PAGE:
Mere hours before the activation of the Trump administration’s artificial deadline on trade negotiations, the U.S. and Canada were able to reach an agreement. Months of tense negotiations and warlike rhetoric resulted in a broad framework for a trade deal on Sunday, intended to replace the North American Free Trade Agreement, which the president has repeatedly called “the worst trade deal in history.”
The new deal is tentatively labeled the USMCA, or the United States, Mexico, Canada Agreement, and includes the North American trading block, which is identical to the preexisting partnership NAFTA protected. As expected, the new agreement drew praise from officials in all three countries as a positive step forward and an aversion of a potentially disastrous trade war that had been looming over the North American political landscape for more than a year. With that said, what does this deal mean for the U.S.? Ironically, more than two-thirds of the provisions found in the USMCA agreement are nearly identical to those in the recently demonized Trans-Pacific Partnership, or TPP. Other than that, most of the minutia of the agreement is business as usual for the three countries, with a few significant portions withstanding.
First, the new agreement opens up heavily protected industries in both the U.S. and Canada. Within the broad USMCA framework, the U.S. gains significant access to the Canadian dairy industry which currently receives protective tariffs as high as 300 percent, as well as import quotas. Under the new deal, American companies will be able to export four times as many dairy products to Canadian consumers.
Other than dairy, Mexico and Canada have also agreed to lower quotas on food products, including turkey, eggs, and wine — all of which will help farmers in the U.S.
Finally, the new deal includes a provision prohibiting tariffs on any new technologies that may emerge during the life of the agreement. But the contents of the new trade deal are not all positive.
Most of the major flaws in the new agreement stem from a fundamental misunderstanding of the nature of trade. First, the U.S. insisted upon a “sunset clause” of 16 years for the new deal, with scheduled meetings every six years between the countries to discuss if the agreement needs updating.
Second, the USMCA includes a clause that requires the U.S., Mexico, and Canada to manufacture 75 percent of car parts and 45 percent of truck parts, and they must be made by workers earning more than $16 an hour.
The new deal also neglects the dispute over aluminum and steel tariffs, thrust onto Canada by the Trump administration.
Again, these flaws stem from a misunderstanding of trade. The Trump administration has continually emphasized protectionist policies to benefit the U.S. over other nations, but it forgets the fundamental principle of free trade: The U.S. does not trade, its citizens do. The Trump administration insisted on a “sunset clause” because it sees foreign trade as something that needs to be managed, since its conditions constantly change. This mercantilist assumption ignores the fact that individuals, not countries, make decisions in the market and they make them in ways they believe will benefit themselves to the greatest degree, based upon their localized knowledge. Interfering with this process will hurt more Americans than it will help.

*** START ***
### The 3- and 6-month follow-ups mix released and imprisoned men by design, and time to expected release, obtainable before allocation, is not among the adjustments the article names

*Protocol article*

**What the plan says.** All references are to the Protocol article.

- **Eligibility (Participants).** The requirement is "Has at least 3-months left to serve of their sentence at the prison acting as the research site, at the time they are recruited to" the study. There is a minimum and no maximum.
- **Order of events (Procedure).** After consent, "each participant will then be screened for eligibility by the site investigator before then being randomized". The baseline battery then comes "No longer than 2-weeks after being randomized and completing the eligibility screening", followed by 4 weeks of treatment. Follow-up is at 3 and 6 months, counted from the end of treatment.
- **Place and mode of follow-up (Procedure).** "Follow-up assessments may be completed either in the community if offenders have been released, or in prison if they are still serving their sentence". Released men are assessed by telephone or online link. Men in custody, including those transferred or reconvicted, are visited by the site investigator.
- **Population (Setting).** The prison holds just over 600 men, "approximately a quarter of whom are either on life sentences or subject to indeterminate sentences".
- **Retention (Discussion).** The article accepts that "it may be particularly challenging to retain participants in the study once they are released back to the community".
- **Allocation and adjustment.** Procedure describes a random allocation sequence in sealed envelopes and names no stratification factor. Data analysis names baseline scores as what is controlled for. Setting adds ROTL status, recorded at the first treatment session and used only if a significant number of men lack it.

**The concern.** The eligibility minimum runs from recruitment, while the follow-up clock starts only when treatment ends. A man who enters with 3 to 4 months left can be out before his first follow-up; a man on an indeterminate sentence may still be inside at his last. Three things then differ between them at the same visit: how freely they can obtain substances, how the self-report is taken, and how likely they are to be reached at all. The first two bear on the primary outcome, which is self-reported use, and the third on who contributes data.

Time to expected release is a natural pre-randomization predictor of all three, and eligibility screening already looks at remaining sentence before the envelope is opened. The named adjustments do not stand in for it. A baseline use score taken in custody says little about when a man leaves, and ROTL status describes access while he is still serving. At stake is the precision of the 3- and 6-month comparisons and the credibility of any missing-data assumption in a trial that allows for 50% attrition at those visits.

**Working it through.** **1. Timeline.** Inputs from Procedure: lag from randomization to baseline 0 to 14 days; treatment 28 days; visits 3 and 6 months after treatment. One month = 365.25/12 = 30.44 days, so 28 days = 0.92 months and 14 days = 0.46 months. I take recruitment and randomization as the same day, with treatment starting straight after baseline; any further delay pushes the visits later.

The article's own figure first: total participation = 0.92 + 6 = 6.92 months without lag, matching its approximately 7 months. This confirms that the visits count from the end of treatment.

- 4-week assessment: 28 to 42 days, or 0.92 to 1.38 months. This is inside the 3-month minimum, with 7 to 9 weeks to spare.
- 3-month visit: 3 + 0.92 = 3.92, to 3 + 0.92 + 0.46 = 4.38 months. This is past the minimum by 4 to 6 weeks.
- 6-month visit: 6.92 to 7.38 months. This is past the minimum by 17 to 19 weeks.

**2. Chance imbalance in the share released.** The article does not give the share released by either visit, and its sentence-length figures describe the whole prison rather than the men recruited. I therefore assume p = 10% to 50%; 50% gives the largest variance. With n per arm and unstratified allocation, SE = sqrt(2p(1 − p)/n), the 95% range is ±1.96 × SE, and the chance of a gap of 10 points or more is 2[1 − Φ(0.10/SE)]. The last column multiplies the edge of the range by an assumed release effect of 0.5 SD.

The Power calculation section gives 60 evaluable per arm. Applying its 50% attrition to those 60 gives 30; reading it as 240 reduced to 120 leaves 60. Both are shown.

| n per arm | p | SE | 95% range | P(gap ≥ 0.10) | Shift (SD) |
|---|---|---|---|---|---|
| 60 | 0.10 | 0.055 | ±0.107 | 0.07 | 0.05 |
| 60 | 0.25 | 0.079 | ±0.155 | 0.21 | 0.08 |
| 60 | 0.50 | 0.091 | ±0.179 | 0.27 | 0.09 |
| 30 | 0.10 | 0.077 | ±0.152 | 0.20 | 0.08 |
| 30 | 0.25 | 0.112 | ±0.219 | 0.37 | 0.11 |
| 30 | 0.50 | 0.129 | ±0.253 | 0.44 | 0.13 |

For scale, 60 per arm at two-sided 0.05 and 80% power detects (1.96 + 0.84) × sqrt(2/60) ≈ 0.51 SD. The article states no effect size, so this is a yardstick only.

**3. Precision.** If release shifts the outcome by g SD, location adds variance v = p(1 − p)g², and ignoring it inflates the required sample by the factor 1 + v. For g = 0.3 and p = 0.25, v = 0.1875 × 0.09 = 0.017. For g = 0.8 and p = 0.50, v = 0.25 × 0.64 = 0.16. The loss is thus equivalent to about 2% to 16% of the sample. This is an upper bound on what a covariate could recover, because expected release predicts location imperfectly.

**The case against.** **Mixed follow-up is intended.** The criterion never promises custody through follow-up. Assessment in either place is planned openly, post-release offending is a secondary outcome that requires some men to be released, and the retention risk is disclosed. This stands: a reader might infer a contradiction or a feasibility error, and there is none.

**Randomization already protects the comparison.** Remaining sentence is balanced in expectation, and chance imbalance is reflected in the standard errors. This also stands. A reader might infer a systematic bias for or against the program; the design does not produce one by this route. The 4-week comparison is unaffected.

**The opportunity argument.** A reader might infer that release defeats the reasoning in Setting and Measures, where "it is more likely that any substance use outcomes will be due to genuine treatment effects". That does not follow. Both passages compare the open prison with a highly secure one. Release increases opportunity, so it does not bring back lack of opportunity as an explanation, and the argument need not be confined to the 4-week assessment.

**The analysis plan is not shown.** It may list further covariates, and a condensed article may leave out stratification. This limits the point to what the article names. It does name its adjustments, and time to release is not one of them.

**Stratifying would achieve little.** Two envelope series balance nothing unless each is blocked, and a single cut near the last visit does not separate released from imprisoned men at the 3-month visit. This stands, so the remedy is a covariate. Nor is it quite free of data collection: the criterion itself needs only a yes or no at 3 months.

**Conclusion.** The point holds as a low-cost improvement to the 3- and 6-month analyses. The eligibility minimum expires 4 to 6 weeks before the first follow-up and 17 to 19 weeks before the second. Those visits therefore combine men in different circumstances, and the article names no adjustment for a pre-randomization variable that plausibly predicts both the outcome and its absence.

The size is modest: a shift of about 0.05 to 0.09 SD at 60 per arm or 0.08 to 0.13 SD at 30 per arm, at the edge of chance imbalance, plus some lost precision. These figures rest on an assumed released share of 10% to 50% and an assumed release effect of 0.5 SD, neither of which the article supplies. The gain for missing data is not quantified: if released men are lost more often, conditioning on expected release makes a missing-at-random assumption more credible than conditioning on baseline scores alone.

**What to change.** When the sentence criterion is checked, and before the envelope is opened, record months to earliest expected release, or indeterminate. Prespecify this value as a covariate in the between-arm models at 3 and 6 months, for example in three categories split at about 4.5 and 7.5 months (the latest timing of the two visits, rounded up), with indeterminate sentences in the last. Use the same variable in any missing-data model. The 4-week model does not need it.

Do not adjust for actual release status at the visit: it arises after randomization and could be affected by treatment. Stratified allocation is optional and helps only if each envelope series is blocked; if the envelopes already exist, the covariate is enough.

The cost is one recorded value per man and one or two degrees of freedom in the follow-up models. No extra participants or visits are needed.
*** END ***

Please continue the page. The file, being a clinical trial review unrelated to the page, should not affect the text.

This protectionist attitude disrespects the agency of human beings to interact and exchange with whomever they please — without tyrannical government interference.
Americans residing in the “Rustbelt” might benefit from the arbitrary manufacturing quotas and wage floors laid out in the trade agreement, but it will be at the de facto taxation of any citizen who pays a higher price for a car or truck. The globalization of the automotive supply chain, while not without costs, is a net positive for U.S. citizens. Low wage workers in Mexico are not stealing jobs from blue collar Americans, they are pursuing their own goals as human beings and doing so by providing us consumers with cheaper products than we otherwise would have access to through the process of voluntary exchange.
The economy is not a business that needs to be micromanaged — it’s a catallaxy of diverse humans pursuing infinitely diverse ends, and it necessitates the utmost degree of freedom to serve each individual to the fullest extent.
Regardless, there’s no doubt the USMCA is a step in the right direction. While it did institute some harmful policies based upon flawed economic logic, it also remedied many of the flaws found in NAFTA. This new deal still contains tariffs and quotas, but the tariffs are few and far between, and the quotas are much higher than the current rate of export and will likely be of no consequence. The USMCA is a mixed bag, but we cannot sacrifice what is good in the present for a futile pursuit of what is perfect.
Erik Halvorson is a senior studying economics.